Cottage garden mashup – how to adapt English cottage style to your own garden

April 2nd, 2022
Posted In: Garden style & living

A cottage garden mashup means taking the elements of English cottage garden style and mixing it with your own local plants to create a garden that’s unique to you.

I first heard the term from Bill Bampton of the Diggers Club, who used it to describe their Heronswood garden

He is the head gardener at Heronswood, a garden originally created by Diggers Club founders Clive and Penny Blazey on the Southern Australian Mornington Peninsula. They were inspired by the English cottage garden look and also aimed to preserve heritage flowers, plants and vegetables.

Cottage gardens at Heronswood, The Diggers Club

Beautiful cottage garden borders at Heronswood – you can make the cottage garden look work even if your climate or site isn’t apparently suitable. And these are plants which need minimal watering and pampering too.

But the site of Heronswood is quite harsh for some plants. It’s on a slope, with stunning views over the bay, sandy soil and salty winds. ‘Plants like foxgloves struggle to survive,’ says Bill.

The solution is what Bill calls ‘a cottage garden mashup.’

Cottage garden mashup

There’s a ‘cottage garden mashup’ at Heronswood – a mix of traditional cottage garden and local plants.

Mashup is defined in the Oxford Dictionary as a ‘fusion of disparate elements.’ It’s become fashionable in music and film, where two different musical tracks can be blended together to create a new work. The same principle works in gardening.

Bill Bampton talking to the Middlesized Garden

Bill Bampton showing me round Heronswood, the home of the Diggers Club in Australia.

Start with your site

‘Right plant, right place’ is, of course, the most important gardening rule there is. Plants that are happy growing in your garden will look better, last longer and need less care.

But the Heronswood site wasn’t necessarily ideal for the cottage garden look. The slope meant that the soil was even dryer than it usually is for Australia. And the sandy soil doesn’t hold nutrients as well as other soils. Plus there are the winds to content with.

Sedum and succulents

An old trough and pump, in front of a weatherboard clad cottage – this has a cottage garden feel, but uses mainly local plants. Although Sedum (now Hylotelephium) ‘Autumn Joy’ is a top cottage garden plant in the UK too.

So many typical cottage garden plants may not thrive. ‘You have to give up your some of your dreams,’ advises Bill. ‘But, if you think about it, you can have what your site wants and what you want.’

If you check out this post on ‘What is cottage garden style?’, then you’ll see that cottage garden style is more than just having a garden full of hollyhocks and roses. It doesn’t have to be plant specific.

Think about what shape or function the plant has

The answer, Bill says, is not to be too fixated on which plants you use. ‘Think about what plant might have the shape of a foxglove. What would be like a foxglove? What has a form like a hollyhock?’

For example, many Mediterranean plants grow on rocky hillsides, so can cope with wind and poor soil. These include many plants used in cottage gardens today, such as rosemary, salvias and lavender.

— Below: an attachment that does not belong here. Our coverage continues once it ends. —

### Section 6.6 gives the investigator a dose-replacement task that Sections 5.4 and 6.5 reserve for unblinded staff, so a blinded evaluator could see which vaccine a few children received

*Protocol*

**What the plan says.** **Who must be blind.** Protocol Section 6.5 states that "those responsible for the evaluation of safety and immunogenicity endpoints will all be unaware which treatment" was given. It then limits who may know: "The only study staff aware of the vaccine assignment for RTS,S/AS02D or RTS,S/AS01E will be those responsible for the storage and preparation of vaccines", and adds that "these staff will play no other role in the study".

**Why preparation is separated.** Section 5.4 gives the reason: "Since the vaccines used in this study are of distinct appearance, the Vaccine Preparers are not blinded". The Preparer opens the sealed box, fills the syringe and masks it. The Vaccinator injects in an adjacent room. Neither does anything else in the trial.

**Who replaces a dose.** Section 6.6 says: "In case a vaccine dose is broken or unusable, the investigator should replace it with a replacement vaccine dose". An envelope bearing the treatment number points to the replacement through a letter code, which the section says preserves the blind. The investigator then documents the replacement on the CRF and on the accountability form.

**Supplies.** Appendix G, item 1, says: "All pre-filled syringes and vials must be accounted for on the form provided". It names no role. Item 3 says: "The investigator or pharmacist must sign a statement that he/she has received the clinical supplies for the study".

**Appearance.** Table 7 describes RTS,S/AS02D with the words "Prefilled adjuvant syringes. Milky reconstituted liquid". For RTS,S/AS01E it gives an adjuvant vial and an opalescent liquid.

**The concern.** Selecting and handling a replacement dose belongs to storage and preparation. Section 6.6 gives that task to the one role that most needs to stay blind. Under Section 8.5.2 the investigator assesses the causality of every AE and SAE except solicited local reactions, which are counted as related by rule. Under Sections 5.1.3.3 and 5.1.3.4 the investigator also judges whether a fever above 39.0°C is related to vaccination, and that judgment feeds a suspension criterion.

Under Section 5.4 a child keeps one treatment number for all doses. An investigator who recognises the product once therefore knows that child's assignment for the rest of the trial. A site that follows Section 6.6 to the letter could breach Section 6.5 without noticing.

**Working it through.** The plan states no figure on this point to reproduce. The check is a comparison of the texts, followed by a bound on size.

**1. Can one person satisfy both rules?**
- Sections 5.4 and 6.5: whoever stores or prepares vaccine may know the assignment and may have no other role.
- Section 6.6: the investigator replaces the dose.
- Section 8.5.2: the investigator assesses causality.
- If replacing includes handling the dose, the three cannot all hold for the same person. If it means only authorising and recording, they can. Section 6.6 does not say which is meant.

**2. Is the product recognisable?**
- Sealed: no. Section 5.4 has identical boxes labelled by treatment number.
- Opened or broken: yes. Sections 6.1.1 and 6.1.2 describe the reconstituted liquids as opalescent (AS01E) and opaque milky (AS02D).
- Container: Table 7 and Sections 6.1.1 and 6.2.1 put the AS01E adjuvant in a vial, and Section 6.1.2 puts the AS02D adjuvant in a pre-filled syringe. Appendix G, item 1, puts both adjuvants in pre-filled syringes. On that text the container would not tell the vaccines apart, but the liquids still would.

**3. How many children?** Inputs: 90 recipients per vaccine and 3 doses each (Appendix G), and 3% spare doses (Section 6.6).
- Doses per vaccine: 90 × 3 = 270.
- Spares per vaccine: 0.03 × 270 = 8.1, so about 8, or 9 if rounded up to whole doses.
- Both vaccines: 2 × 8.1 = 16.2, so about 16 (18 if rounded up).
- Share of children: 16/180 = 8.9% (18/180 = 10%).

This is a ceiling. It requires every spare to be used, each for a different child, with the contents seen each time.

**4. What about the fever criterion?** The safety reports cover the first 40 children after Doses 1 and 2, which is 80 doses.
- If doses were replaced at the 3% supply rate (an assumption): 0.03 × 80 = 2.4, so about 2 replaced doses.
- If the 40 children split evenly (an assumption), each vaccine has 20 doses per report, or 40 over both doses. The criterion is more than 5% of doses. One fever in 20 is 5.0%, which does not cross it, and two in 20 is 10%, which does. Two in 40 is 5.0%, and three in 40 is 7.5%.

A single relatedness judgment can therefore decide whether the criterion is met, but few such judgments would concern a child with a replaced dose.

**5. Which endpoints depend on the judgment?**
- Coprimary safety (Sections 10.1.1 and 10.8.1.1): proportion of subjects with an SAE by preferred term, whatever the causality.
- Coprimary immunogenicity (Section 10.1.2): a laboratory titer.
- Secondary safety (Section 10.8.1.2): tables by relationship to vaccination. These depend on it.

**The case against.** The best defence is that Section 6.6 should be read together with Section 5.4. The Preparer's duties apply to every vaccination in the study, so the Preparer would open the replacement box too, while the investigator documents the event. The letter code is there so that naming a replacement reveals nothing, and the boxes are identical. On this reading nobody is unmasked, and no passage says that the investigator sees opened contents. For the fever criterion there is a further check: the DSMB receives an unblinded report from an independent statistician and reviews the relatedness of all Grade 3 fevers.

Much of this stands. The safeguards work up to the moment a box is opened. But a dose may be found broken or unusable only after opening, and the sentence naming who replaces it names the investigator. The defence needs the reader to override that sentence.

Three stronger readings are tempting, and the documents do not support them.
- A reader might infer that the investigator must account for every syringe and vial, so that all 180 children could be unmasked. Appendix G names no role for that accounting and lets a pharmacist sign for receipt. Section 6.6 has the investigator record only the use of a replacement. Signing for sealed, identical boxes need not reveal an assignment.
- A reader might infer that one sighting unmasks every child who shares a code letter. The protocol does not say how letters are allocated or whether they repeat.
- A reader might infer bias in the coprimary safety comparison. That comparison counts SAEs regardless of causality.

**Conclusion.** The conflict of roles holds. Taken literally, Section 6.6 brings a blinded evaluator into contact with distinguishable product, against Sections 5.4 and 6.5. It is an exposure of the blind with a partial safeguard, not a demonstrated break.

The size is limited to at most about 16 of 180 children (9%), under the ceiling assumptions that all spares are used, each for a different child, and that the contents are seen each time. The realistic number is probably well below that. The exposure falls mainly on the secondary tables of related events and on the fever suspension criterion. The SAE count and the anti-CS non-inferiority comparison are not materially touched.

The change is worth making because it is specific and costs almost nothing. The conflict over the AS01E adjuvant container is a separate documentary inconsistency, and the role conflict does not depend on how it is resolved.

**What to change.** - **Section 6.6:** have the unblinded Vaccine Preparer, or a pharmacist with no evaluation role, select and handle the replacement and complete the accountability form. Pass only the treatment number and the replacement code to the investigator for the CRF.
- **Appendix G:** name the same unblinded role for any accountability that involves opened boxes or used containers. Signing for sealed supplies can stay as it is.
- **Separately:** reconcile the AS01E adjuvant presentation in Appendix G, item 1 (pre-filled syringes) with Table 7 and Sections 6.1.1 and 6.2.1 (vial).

Heronswood's driveway garden.

In Heronswood’s ‘driveway garden’, they use traditional cottage garden plants, but they need to be tough and drought-resistant. Sedum (now Hylotelephium) ‘Autumn Joy with Salvia and Evening Primrose.

If you too have a sloping garden, you may find how to plant on a slope helpful.

Create a cottage garden mashup by not focusing on the traditional palette

Bill suggests you let go of your ideas of what a cottage garden plant should be.

For example, succulents grow well at Heronswood, because the winters are mild (av temp 10C/50F) and there are very few frosts. ‘Succulents have structure and evergreen foliage. So they can equate to your topiary or your shrubs,’ he says. ‘Forget about their usual associations.’

Agaves for evergreen structure

Think about what the plant does for the border – agaves offer structure and evergreen foliage when combined with cottage garden favourites, such as nepeta. Some are also very cold hardy (down to minus 28C/minus 20F), although they need a dry climate or well drained soil.

At Heronswood, they’ve created some unusual combinations, such as cosmos with agave succulents.

And Sedum (now Hylotelephium) ‘Autumn Joy’, Evening Primrose and Salvia ‘Mystic Spires’ are all very appropriate cottage garden plants. But at Heronswood, they’re combined with the distinctive star shapes of Agave ‘Blue Nova’ and the spiky Puya instead of box or other clipped topiary. Definitely a cottage garden mashup!

Cottage garden plants on Heronswood driveway

Cottage garden favourites on the Heronswood driveway: Sedum ‘Autumn Joy’, Evening Primrose and Salvia ‘Mystic Spires’.

Another Australian garden designer, Tim Pilgrim, suggests that you add ornamental grasses to the typical cottage garden palette to update it. See how this works in Contemporary Cottage Garden Style – the 70/30 rule.

Think about plant care (and the climate!)

One of the principles of cottage garden style is that plants should be easy to look after. Heronswood is in an area of low rainfall, and Bill says that they have done a lot of research on plants that need minimal irrigation while keeping the cottage garden feel.

Cottage garden borders

The cottage garden borders at Heronswood. Many of the garden favourites originally came from Mediterranean hillsides so can cope with drought, wind and poor soil.

They even sell plants in the Diggers Club nursery, with labels saying they need ‘one drip’ of irrigation or two.

‘Cottage garden mashup’ plants that need very little water include the succulents and sea lavender, as well the more traditional cottage garden plants, such as nepeta, artemisia and perovskia, all of which are drought tolerant.

Your own cottage garden mashup will be unique

If you combine plants that grow locally with cottage garden principles, you’ll end up with a garden that’s unique to you and your style, says Bill. ‘In the modern world, gardens are becoming homogenised as we become more globalised.’